What It’s Like To Intern At McKinsey

Abigail DeVito is a rising senior at Villanova School of Business interning with McKinsey & Company this summer. Courtesy photo

Coming from Villanova University, a non-Ivy League institution, Abigail DeVito confesses she was somewhat intimidated when embarking on her summer internship with the firm. McKinsey & Company is one of the most prestigious management consulting firms where only the best of the best are known to work.

Going in, she may have subconsciously expected an elitist bunch and wondered if maybe even her capability to do the work would be questioned. Instead, what she says she encountered was a pleasant revelation.

“Everyone is humble,” DeVito says. “Once you’re there, everyone is a part of the community working on the same issues. I was very pleasantly surprised and happy to see that everyone was really, really humble about their education. There’s school spirit, but no one’s talking about it to rub it in your face.” 

Fears that her background would potentially be perceived as less than because she didn’t come from Harvard, University of Pennsylvania, or some other Ivy school were uncorroborated. The fact of the matter was that DeVito, now a rising senior at the Villanova School of Business, was there. Last fall, the management information systems major had conquered McKinsey’s challenging, five-week long interview process which included an assessment exam that she likens to a mini SAT, a first-round interview, and a final round. Within hours of her final round, they had extended her an offer to join the firm as a summer business analyst in its digital practice.

The invitation aligned nicely with DeVito’s passion for technology and her love for strategy. With that — in June of this year — she set out on a 10-week summer internship with one of the most esteemed consulting firms in the world.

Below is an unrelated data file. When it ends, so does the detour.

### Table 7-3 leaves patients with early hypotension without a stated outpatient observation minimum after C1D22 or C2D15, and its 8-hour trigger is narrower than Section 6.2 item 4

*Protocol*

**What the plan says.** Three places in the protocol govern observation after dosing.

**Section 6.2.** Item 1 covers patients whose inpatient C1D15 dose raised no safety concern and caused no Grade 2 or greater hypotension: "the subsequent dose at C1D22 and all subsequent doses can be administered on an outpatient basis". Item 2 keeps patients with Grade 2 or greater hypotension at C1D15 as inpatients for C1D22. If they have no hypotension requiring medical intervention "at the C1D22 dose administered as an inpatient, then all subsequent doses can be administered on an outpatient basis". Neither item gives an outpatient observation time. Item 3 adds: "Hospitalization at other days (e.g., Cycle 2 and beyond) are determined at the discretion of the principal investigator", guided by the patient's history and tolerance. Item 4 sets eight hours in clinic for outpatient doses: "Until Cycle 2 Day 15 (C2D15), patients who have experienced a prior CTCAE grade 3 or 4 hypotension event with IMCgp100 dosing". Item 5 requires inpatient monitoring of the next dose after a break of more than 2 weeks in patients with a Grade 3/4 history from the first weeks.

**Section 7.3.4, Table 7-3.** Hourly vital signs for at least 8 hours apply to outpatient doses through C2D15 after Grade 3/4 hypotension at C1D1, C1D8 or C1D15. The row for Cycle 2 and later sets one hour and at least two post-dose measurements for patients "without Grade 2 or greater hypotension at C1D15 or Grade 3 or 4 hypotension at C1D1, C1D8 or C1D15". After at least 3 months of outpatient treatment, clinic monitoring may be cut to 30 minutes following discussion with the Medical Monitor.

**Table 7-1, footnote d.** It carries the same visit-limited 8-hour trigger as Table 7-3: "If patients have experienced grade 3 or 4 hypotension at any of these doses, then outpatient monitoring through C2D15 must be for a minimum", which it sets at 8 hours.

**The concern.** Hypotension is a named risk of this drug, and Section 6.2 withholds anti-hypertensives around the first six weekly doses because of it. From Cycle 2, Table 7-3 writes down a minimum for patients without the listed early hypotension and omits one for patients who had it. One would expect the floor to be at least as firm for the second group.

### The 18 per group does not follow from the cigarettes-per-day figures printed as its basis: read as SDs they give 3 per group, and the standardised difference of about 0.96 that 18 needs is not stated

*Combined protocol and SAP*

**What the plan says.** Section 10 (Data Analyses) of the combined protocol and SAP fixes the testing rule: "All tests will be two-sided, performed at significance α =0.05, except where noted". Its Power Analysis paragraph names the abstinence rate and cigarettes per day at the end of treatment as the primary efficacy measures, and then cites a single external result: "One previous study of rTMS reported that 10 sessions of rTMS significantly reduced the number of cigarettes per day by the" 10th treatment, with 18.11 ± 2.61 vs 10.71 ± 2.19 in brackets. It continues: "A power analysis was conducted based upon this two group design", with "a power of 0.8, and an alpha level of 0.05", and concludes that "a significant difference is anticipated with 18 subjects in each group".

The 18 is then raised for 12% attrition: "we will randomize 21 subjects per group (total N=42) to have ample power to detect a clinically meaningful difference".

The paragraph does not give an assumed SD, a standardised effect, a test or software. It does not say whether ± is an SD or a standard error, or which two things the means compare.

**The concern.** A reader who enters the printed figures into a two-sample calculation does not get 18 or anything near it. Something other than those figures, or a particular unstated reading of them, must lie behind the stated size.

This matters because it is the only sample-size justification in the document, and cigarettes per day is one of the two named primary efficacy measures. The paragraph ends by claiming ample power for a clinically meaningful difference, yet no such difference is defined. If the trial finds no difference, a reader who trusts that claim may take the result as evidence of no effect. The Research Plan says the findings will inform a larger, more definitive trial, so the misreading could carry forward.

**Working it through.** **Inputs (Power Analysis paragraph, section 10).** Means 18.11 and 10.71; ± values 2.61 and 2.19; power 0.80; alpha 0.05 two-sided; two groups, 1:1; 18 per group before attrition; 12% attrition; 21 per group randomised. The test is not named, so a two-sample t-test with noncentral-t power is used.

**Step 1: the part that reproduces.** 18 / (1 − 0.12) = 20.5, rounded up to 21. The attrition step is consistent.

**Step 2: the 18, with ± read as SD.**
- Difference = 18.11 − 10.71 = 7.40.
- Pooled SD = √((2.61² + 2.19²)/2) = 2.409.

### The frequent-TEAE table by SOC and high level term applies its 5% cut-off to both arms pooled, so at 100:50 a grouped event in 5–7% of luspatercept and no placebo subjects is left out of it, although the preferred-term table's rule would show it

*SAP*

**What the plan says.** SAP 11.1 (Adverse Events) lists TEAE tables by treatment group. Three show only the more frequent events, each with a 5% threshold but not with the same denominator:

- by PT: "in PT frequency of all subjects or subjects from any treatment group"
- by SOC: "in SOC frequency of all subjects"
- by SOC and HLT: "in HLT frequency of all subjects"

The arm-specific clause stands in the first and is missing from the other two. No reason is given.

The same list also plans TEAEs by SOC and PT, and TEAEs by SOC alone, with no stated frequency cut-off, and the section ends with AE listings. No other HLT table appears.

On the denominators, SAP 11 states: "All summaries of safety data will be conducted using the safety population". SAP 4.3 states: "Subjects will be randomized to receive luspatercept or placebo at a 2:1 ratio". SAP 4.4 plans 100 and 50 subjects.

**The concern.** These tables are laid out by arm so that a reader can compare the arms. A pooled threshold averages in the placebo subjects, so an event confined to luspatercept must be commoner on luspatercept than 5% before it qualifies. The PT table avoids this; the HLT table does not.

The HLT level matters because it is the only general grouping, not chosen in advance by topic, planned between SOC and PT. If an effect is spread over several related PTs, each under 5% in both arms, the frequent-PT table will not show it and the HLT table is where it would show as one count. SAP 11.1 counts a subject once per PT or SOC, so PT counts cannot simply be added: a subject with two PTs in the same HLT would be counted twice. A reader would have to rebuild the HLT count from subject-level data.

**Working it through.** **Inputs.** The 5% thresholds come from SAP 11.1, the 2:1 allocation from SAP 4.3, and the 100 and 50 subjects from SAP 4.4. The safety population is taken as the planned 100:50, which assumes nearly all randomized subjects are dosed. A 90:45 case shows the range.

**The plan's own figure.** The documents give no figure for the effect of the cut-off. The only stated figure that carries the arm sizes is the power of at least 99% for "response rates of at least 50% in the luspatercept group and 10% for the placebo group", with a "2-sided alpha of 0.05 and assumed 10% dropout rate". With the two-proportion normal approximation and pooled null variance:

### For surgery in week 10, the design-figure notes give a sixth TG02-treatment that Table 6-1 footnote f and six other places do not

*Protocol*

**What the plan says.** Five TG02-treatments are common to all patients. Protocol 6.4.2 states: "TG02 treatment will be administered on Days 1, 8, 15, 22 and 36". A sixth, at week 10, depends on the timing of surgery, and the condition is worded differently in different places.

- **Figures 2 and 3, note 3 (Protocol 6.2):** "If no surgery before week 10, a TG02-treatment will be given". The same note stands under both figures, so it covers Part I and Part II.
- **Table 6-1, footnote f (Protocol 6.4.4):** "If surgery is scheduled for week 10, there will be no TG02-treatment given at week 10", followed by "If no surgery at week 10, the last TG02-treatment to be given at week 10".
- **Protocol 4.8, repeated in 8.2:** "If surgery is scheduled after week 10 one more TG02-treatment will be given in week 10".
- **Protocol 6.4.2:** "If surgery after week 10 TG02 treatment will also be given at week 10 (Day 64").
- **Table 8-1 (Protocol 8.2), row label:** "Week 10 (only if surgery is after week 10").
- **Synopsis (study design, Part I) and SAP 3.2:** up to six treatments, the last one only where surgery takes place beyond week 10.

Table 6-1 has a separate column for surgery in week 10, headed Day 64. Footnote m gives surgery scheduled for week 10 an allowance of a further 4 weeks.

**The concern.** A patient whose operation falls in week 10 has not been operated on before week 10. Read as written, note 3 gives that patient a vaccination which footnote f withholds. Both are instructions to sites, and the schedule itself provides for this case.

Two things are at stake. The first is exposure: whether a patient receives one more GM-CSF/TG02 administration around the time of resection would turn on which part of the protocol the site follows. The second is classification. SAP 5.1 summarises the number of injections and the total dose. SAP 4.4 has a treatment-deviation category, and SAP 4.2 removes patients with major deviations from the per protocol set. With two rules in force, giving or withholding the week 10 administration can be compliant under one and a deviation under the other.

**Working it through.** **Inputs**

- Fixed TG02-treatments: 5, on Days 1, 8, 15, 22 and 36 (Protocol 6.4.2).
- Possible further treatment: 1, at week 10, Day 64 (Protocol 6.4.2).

Each week, DeVito boards a plane to Las Vegas where she spends Monday through Thursday working with her client. For client confidentiality reasons, she was unable to disclose the name to Poets&Quants. Details that were permissible were that the client is in the gaming and entertainment industry and they’ve turned to McKinsey to help achieve having 50% women in management roles by 2025 across the entire company.

Together, DeVito’s team of four — herself, an engagement manager, one associate partner, and one senior partner — are creating a strategy and roadmap of activities to help the company achieve their goal.

“I have been working on quantitative and qualitative analysis to identify gaps in opportunities,” she says. “For instance, where are women in the organization today? What policies and processes does the employer currently offer?”

DeVito adds, “I would say that for all of our work streams, it is very collaborative between me and my manager, but my ownership involves tracking of metrics of how we’re doing, analyzing the gaps and opportunities I mentioned, and getting a general sense of gender diversity in the organization as a whole. I also have client-facing experience with VPs and above almost every day.”

At the end of each week, DeVito returns back to the East Coast to her home office that’s based in Jersey City.


Though it’s her first time inside a consulting firm, this isn’t DeVito’s first time working with a client producing strategy recommendations to achieve a company goal. Thanks to a flagship course at Villanova’s business school called Competitive Effectiveness, she’d done similar work with Ford Motor Company. The class pairs undergraduates with executives at local and regional companies to work on real problems.

“Our task was marketing one of their cars to millenials in the Philadelphia area,” remembers DeVito. “The whole semester, the class teaches you how to learn and apply these marketing and management tools. At the end, you present a 50-page plan to the client and class.”

DeVito says the course opens students’ eyes to consulting and she credits the experience with helping her prepare for her McKinsey interviews.


There are two parts to interviewing with McKinsey, DeVito says. One is a case study, the second is a personal experience interview known as PEI. For the PEI, candidates are asked to share a previous personal experience in a team setting.

“What they’re really looking for is your role on a team and what you did,” she says. “It’s uncomfortable to prepare for that because it sounds like you’re bragging. The most important thing is to be yourself, but really understand the impact you had in any story you tell.”

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